Lexington, Kentucky

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Lexington

Lexington is a city located on the territory of Kentucky. Lexington is the sixty-third most populous city in the U.S. The city is known as the horse capital of the world. It is located in the heart of the Bluegrass region. The population amounts about 295 000 people.

The city's history began in 1775, when Lexington was founded. It is located on the territory of Virginia. In 1792, the city passed to the territory of the newly founded state of Kentucky. The city was founded by celebrating guards. They deployed their camp at Elkhorn Creek, which today is located in the city. They celebrated the victory of the colonists at the Battle of Lexington, which is located in Massachusetts. Inspired by this victory, they named the place where they made the camp, Lexington.

Indians attacked the camp and it remained uninhabited for four years. In 1779, the twenty-sixth military came here to erect a fort. It became known as Bryan Station and became an important strategic point. Colonists defended the fort from the attacks of Indians, and then the British.

Lexington was officially founded in 1782. In 1790 there was built the first Baptist church. In 1829 Lexington became one of the largest and richest cities. The city had many intellectuals and artists, who endowed the city with the name of Athens of the West.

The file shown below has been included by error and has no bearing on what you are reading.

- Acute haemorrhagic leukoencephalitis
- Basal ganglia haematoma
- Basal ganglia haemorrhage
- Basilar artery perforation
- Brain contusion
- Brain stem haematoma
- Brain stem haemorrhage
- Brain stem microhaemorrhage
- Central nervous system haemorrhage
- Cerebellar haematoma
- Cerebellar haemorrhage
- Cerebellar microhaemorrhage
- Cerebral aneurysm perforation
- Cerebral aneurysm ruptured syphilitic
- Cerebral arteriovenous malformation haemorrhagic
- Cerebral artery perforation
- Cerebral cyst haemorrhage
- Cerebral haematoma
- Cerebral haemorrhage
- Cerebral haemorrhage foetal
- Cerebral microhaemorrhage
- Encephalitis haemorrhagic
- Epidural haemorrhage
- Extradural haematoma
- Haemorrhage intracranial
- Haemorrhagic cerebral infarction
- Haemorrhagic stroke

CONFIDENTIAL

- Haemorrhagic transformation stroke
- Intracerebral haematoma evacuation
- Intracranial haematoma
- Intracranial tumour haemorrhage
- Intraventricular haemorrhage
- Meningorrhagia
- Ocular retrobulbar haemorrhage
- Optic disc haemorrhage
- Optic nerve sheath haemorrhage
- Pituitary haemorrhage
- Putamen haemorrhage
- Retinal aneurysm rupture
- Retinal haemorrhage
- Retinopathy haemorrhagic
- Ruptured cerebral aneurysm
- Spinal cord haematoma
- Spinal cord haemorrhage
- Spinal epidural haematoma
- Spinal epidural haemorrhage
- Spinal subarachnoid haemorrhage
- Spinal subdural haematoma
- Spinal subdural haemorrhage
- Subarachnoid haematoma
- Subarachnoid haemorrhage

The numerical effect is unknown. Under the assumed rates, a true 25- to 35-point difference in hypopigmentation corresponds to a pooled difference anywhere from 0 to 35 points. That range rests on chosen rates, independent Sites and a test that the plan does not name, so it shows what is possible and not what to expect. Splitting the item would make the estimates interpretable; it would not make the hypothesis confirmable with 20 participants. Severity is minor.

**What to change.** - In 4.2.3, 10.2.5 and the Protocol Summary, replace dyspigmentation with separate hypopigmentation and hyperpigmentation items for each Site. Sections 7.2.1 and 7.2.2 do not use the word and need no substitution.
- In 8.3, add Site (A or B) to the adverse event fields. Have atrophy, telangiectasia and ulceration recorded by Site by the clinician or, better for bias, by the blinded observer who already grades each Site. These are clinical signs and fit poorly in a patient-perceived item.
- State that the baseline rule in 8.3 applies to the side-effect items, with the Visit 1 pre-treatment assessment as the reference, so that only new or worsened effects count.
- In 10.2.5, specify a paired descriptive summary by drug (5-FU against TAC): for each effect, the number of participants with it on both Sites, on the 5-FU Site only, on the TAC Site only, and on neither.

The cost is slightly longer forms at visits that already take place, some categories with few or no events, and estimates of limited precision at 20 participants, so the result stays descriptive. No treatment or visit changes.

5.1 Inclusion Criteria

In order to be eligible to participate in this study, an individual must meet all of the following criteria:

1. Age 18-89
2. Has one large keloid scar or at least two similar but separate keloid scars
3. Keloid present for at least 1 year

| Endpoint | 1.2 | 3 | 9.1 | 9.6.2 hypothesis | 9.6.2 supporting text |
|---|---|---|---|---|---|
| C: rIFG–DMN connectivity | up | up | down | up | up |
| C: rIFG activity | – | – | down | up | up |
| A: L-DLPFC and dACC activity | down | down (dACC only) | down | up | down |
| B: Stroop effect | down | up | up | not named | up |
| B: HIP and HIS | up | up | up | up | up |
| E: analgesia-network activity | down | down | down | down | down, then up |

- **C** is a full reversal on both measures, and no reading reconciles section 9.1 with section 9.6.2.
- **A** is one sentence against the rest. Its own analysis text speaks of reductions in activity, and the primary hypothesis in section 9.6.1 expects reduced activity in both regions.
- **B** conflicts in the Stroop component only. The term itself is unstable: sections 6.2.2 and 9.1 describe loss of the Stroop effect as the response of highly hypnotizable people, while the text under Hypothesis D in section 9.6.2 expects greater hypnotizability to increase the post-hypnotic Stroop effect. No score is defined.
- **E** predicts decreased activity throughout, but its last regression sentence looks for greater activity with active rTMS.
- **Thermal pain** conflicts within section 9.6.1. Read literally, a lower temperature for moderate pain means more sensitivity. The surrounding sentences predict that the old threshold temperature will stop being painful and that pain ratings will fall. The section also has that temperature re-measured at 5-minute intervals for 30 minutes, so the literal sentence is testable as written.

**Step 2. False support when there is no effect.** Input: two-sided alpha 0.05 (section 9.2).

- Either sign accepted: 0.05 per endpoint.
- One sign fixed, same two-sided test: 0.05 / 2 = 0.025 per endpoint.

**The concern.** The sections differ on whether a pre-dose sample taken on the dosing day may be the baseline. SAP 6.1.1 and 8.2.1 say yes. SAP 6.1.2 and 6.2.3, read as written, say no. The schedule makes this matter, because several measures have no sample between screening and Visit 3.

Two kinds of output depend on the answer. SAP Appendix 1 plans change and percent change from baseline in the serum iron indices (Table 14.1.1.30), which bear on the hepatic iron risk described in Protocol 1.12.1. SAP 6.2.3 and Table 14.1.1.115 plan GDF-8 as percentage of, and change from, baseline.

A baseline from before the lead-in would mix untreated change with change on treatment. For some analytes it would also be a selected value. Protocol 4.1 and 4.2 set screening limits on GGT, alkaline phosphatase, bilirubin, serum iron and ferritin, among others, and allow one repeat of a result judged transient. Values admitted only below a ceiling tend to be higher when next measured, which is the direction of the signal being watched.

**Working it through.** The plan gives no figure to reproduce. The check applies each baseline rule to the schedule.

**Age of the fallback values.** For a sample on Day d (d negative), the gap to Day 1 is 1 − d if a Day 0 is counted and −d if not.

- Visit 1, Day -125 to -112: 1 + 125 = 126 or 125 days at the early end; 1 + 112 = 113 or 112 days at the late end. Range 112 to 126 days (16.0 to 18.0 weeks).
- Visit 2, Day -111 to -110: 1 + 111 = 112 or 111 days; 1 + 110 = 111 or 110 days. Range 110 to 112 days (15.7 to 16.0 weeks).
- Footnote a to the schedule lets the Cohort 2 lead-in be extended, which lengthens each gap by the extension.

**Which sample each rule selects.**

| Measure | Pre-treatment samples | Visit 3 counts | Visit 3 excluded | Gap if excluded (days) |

In the city appeared the first millionaire, John Hunt. The growth of the town was interrupted by a terrible epidemic of cholera, in 1833. Of seven thousand people, over five hundred people died within only two months. In 1848, there was another outbreak of cholera. The disease was spread through contaminated drinking vessels. At that time, people did not understand why they should drink from separate cups, and not everyone had the opportunity to eat with their own utensils. Richer people were leaving town soon to avoid the next epidemic.

The territory of Lexington had widespread slavery. Slaves were used for labourers and servants of the rich and aristocrats. In the fifties of the nineteenth century, there were so many slaves that Lexington city became known as the town with the most slaves in the territory of Kentucky. In the city, however, lived blacks well who were free people too.

Many famous people spent part of their life in Lexington. Among them is U.S. President Abraham Lincoln. Lincoln's wife was born and raised in Lexington, so the president of the United States often visited the city with his wife, who was very attached to her birthplace.

In 1935, on the territory of Lexington was built one of the first clinics to treat drug addicts. After years, the clinic was transformed into a federal prison.

Lexington, Kentucky ,